A World Waiting To Be Won Duncan Heaster email the author


16. Salt Of The Earth: The Power Of Influence

17. Some Thoughts On Preaching (Alan Eyre)


18. I Have A Dream: The Church In The Last Days

19. Wounded Christian Soldiers

19-1 Christians Who Fall Away || 19-2 Not Giving Or Taking Offence || 19-3 Paul And Philemon || 19-4 Vendettas And Hatred In The Church


19. Wounded Christian Soldiers

19-1 Christians Who Fall Away

There are times when one has to face up to facts. I have heard it said several times, by brothers and sisters of wide experience in our brotherhood, that one in three of those baptized somehow falls away. And many more go to sleep spiritually, on their own admission. So, even call it one in four, one in five. “How many times can a man turn around, and pretend that he just hasn’t seen?” somebody sung, in a haunting melody. My observation, and again it accords with the view of many others amongst us, is that the majority of those who turn away do not do so because of the pull of the world and the flesh, or because they find some new doctrine. Yes, I know there are such cases. But the majority seem initially to start stumbling because they are in some sense offended by others in the community. And many of those who now sit on the sideline of our work as a community, and I make no comment on their standing with God, do so because they have been hurt by others amongst us. Rom. 16:17 makes a clear Biblical case for this. Those who cause divisions cause “occasions of stumbling” (RV) and should therefore be avoided- because, the implication is, division causes stumbling. It’s as simple as that. People stumble, in Paul’s experience, because of divisive people within the ecclesias.

Before we start apportioning blame, remember the words of James: “In many things we offend all. If any man offend not in word, the same is a perfect man” (James 3:1). And none of us are perfect. We all offend others at least by our words. We all stand condemned, for James is full of allusions to the words of Jesus. And clearly enough he has in mind the Lord’s teaching that whoever offends his brother will be condemned. We would rather not see that connection, plain though it is, for it condemns us all. All things that cause offence will be expelled from God’s Kingdom (Mt. 13:41; 18:6). Quite simply, we will be saved by grace. Our actions towards others at times and in some ways could rightfully condemn us all, to a man and to a woman. Yet recognizing this, we seek to go onwards. To try the more earnestly  not to offend, to win back those who have stumbled. The Greek text of those words of James is ambiguous. Purposefully so. The RV translates: “In many things we all stumble. If any stumbleth not in word, the same is a perfect man”. We have all been caused to stumble, and we have all caused others to stumble. That’s the idea. Hence the relevance of what we are going to think about, for each of us. For this reason, James says, we should not consciously seek to be leaders in the community, knowing the risk we run. Brethren especially need to bear this in mind, particularly those who have been used to the ‘career structure’ of their employment or that of many churches which they may have formally been part of. Respect is earnt naturally, from a life lived, from who we are more than what we do publicly, and is never to be demanded nor consciously sought after in ecclesial life.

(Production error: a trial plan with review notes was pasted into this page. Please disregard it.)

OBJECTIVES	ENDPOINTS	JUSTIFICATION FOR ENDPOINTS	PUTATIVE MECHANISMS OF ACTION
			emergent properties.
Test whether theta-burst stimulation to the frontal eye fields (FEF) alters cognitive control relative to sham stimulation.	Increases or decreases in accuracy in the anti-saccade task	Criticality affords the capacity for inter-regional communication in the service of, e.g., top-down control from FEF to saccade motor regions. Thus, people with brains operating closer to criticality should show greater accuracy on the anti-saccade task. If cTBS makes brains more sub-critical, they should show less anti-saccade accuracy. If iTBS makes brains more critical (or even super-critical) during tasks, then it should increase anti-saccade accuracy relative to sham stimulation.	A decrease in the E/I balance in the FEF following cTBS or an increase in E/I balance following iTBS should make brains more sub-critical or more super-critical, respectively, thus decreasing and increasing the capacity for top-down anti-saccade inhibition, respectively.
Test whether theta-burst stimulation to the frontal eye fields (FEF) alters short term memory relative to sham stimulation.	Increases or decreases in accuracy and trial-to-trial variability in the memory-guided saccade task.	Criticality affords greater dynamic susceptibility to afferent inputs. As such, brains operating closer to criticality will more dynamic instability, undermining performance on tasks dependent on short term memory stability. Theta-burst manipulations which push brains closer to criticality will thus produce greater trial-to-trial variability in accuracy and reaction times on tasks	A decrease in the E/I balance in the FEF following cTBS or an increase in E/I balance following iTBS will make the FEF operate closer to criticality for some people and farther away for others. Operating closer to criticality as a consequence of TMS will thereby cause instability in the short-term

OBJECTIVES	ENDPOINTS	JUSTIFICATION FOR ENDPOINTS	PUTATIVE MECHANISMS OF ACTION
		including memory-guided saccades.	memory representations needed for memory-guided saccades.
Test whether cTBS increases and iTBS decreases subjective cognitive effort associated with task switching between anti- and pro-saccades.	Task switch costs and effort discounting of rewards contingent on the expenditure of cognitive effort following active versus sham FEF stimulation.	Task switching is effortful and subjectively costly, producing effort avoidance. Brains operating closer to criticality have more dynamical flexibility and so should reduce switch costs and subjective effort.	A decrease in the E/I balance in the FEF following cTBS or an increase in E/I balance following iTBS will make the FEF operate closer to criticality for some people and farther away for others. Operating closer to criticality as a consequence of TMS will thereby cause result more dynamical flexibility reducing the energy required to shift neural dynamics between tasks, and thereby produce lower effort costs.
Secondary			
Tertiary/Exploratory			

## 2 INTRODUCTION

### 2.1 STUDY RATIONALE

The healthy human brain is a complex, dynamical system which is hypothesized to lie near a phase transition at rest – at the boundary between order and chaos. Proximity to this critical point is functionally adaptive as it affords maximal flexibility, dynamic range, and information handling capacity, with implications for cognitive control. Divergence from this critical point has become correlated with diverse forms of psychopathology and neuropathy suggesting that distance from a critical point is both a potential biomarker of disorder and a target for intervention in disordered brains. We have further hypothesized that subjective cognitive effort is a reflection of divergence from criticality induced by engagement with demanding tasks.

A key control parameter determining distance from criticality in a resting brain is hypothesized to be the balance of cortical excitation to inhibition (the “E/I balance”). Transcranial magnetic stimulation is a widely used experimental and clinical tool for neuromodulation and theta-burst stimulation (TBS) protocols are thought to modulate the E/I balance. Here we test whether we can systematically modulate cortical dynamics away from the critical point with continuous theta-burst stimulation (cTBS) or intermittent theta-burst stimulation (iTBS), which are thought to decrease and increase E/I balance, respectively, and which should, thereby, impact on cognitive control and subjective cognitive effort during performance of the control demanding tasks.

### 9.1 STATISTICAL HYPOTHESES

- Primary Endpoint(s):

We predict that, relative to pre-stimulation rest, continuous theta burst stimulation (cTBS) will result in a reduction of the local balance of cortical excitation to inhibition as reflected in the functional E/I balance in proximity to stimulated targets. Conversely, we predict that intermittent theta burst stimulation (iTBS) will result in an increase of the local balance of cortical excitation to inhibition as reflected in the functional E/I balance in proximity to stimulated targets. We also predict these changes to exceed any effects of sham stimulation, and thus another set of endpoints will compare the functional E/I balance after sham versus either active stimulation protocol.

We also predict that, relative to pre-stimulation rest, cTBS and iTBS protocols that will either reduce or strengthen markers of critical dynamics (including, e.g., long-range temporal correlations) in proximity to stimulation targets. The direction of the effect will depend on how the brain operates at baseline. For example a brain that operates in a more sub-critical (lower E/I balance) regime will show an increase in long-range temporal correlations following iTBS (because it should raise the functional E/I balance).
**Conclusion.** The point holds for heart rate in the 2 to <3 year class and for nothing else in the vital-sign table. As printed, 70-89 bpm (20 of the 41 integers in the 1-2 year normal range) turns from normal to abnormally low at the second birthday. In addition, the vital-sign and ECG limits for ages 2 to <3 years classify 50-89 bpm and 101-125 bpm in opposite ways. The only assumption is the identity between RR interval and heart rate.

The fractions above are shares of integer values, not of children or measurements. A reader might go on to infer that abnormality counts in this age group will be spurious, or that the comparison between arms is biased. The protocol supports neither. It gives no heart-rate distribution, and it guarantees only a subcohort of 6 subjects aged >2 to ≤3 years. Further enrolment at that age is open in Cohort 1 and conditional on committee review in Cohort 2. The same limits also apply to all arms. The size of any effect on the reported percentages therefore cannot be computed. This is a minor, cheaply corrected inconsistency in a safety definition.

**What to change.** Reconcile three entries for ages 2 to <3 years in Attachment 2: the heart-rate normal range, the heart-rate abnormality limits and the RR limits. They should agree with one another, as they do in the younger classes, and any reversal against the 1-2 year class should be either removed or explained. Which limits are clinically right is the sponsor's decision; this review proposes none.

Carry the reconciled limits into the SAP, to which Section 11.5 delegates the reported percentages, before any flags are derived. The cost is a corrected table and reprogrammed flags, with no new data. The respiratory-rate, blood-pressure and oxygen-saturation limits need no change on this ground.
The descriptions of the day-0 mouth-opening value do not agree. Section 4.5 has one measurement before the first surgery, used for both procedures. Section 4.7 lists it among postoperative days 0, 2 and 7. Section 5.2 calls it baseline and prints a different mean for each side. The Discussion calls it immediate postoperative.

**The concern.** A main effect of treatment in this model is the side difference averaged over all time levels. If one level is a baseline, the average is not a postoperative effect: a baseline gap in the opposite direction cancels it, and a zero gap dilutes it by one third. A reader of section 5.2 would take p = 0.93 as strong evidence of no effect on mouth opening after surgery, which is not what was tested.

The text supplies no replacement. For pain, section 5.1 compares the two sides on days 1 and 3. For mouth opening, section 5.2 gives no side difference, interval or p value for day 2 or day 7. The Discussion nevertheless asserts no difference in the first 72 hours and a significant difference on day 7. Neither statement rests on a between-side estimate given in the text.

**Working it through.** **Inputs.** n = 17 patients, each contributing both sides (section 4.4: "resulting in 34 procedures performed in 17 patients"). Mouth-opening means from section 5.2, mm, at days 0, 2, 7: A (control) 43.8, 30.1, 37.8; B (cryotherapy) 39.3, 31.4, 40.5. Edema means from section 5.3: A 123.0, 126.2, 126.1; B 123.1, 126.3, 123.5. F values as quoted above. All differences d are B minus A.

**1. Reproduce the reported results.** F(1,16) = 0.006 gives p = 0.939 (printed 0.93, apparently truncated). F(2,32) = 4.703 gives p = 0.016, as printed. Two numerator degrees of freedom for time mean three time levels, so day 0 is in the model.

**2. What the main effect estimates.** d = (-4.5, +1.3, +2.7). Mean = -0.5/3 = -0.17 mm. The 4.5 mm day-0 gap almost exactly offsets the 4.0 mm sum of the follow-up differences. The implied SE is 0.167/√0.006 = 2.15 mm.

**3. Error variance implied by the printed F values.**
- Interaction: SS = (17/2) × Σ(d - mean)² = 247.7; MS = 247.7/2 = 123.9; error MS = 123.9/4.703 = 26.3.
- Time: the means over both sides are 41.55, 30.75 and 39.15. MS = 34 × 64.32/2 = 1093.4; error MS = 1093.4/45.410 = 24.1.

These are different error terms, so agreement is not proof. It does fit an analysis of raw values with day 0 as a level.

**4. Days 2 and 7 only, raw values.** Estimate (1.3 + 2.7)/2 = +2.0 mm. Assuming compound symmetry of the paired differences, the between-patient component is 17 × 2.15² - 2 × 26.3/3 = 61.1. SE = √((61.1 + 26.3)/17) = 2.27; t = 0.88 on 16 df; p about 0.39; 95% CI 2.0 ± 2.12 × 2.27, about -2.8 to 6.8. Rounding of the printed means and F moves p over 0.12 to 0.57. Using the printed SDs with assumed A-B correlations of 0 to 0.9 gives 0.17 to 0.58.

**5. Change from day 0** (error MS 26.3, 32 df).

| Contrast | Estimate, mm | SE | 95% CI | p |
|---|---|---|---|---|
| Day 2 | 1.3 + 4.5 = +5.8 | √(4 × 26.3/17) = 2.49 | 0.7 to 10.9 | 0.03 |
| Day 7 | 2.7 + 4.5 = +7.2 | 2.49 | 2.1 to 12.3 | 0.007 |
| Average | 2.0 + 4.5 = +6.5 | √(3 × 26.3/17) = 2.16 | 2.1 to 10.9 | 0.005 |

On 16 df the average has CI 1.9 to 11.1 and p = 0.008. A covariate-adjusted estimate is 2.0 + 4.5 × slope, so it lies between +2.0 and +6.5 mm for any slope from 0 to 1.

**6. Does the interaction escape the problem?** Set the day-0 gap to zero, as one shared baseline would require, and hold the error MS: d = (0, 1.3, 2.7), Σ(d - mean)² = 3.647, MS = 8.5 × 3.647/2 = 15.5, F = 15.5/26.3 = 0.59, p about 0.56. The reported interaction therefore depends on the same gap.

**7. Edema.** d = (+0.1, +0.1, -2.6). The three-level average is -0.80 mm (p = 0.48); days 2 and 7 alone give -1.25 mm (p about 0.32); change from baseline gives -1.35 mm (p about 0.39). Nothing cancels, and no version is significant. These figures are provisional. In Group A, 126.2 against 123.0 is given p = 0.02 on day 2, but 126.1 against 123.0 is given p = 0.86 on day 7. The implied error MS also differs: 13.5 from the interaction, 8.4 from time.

Don’t Stumble